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Mol Nutr Food Res. 2018 Jan;62(1). doi: 10.1002/mnfr.201700645.

The Effect of Berry-Based Food Interventions on Markers of Cardiovascular and Metabolic Health: A Systematic Review of Randomized Controlled Trials.

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Cork Centre for Vitamin D and Nutrition Research, School of Food and Nutritional Sciences, University College Cork, Cork, Republic of Ireland.



Epidemiological evidence, animal, and in vitro studies suggest that berry consumption may ameliorate markers of cardiovascular disease (CVD). The aim of this systematic review is to evaluate findings from berry-based randomized controlled trials (RCTs) to establish the effects of berry consumption on markers of cardiovascular and metabolic health.


PubMed and Web of Science are searched for RCTs investigating berry consumption on CVD risk outcomes in adults. A total of 23 studies (which includes 1168 participants) out of 1384 records meet the inclusion criteria. Of these 23 studies, 17 RCTs are of high quality, where 12 RCTs (71%) report beneficial effects of berry consumption on CVD risk markers. Overall, 4/11 RCTs that observe a reduction in systolic and/or diastolic blood pressure (BP); 3/7 RCTs report favorable effects on endothelial function, 2/3 RCTs report improvements in arterial stiffness, 7/17 studies observe benefits in blood lipids, and 3/6 studies report improvements in glycemic profile.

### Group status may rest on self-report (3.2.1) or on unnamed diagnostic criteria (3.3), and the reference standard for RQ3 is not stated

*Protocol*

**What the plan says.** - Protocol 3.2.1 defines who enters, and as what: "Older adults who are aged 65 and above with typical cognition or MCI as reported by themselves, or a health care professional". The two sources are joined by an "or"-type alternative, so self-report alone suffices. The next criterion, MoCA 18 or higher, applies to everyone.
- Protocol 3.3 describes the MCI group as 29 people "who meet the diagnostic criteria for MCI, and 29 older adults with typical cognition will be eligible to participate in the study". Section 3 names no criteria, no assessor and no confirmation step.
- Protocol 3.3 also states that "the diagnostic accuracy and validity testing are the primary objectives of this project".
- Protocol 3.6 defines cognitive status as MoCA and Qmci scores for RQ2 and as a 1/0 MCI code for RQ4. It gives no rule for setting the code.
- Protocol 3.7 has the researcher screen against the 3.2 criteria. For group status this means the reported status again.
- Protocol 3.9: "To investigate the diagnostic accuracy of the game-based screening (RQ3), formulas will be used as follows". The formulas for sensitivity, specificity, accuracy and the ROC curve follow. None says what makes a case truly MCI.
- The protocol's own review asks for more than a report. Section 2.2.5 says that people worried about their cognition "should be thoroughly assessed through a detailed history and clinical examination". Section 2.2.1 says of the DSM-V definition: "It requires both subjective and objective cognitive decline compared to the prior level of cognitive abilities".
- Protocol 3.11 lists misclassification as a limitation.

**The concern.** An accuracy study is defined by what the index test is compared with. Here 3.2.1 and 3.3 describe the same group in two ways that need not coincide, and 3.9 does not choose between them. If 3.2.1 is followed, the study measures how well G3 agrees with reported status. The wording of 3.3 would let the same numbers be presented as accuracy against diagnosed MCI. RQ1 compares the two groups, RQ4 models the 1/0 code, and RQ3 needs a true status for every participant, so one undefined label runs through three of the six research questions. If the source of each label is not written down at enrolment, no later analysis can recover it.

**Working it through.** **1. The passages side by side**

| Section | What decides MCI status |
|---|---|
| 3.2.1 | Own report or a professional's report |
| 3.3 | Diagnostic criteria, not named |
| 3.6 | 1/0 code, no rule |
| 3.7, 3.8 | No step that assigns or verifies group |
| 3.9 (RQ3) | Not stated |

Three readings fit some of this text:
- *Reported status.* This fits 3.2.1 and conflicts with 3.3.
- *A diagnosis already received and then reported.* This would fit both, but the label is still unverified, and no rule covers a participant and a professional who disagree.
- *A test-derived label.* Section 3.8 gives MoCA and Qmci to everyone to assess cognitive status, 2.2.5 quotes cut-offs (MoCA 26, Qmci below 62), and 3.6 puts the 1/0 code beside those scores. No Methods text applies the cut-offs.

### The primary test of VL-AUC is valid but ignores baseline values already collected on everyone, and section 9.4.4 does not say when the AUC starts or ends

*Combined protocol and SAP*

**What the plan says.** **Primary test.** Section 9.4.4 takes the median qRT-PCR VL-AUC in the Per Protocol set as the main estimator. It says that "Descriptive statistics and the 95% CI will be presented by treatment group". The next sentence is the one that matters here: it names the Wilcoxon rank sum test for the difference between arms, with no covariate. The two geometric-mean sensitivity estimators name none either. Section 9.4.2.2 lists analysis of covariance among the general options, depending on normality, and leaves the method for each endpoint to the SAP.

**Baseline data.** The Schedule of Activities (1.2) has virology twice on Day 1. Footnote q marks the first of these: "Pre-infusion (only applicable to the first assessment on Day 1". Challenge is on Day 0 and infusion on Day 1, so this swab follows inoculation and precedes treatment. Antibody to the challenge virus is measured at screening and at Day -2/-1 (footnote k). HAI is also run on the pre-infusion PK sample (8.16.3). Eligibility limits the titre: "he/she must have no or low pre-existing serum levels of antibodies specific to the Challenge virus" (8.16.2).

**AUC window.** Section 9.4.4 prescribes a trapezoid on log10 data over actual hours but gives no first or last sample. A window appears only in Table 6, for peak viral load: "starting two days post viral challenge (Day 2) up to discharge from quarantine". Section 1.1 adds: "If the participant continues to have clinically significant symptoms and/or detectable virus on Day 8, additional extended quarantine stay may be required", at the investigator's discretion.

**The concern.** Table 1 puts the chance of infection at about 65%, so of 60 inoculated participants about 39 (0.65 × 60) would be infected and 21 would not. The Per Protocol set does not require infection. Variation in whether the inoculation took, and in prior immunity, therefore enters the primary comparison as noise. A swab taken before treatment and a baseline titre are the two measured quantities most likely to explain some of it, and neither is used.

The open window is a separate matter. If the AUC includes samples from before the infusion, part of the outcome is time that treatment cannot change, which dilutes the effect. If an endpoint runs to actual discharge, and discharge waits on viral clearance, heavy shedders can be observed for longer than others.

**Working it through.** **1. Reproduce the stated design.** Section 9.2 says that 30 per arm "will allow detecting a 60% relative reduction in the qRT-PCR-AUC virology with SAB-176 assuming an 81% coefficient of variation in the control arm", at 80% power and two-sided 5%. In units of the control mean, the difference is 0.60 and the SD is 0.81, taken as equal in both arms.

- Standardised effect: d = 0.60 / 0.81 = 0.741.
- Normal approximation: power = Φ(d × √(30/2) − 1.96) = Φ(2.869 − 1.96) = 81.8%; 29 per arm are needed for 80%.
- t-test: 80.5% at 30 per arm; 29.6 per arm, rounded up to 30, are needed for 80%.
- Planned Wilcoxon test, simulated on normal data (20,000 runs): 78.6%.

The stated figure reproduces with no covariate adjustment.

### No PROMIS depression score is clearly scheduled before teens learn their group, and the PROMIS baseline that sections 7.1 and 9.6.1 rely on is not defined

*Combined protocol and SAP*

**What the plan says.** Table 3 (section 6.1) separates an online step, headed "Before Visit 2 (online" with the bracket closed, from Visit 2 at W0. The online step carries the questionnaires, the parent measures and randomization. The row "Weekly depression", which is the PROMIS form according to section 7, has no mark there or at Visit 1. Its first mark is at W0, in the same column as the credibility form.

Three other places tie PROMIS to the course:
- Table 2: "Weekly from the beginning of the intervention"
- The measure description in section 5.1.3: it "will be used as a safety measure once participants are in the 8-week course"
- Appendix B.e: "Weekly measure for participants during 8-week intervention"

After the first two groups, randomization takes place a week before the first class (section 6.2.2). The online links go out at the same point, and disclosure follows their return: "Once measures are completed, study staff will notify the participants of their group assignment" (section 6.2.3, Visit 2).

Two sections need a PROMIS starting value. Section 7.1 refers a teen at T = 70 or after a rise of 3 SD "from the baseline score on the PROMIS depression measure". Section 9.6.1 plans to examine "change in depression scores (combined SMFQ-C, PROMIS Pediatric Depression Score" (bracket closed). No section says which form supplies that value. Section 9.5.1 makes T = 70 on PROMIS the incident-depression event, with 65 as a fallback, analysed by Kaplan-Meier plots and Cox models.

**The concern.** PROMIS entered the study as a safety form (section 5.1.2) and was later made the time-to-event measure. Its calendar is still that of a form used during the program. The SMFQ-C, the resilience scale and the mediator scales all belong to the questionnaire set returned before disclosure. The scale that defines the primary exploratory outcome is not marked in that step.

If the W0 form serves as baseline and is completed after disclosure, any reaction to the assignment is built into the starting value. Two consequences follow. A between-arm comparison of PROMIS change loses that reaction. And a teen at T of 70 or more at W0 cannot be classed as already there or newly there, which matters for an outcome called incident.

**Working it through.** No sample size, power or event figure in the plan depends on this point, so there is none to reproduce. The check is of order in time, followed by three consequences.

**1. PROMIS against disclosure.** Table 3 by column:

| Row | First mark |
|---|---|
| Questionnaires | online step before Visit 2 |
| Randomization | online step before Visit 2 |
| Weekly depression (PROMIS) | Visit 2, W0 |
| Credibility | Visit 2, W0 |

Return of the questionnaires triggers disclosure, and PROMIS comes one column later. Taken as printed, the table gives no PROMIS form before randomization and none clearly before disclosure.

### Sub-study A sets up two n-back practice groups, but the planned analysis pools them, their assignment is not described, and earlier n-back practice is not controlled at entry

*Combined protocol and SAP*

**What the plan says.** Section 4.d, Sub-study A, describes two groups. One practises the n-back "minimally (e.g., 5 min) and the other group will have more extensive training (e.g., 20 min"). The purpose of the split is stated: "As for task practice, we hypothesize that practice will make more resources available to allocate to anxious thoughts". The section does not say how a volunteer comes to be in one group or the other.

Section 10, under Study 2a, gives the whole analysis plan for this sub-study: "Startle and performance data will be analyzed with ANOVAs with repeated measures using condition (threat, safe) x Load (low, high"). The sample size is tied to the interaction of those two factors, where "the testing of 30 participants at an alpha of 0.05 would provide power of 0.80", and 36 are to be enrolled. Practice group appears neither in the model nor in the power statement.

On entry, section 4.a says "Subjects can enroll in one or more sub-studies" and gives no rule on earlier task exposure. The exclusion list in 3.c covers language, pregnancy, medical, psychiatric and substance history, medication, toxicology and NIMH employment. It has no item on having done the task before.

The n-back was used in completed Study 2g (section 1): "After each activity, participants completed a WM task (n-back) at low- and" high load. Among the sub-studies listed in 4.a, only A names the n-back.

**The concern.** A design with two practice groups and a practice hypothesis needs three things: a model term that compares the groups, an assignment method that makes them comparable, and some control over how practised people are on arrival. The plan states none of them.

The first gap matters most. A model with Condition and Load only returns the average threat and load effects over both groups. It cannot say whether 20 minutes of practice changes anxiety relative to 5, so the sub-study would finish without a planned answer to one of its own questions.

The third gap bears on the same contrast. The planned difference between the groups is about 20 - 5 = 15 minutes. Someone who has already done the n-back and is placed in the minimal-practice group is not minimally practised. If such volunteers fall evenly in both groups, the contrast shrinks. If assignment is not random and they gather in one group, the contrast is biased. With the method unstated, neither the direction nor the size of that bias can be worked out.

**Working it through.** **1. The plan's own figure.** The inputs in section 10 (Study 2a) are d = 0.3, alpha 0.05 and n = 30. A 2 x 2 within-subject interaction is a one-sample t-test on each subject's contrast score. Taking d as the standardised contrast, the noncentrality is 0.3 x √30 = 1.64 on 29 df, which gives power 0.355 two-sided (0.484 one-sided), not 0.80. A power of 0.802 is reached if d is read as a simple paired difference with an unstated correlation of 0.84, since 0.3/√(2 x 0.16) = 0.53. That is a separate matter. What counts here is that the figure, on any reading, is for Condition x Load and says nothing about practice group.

Our evaluation of the literature indicates that more than two-thirds of high-quality trials have reported beneficial effects of berry consumption on markers of CVD risk. This systematic review contributes moderate to strong evidence for the inclusion of berries as part of a cardioprotective diet.


berries; cardiovascular risk; dietary intervention; randomized controlled trials

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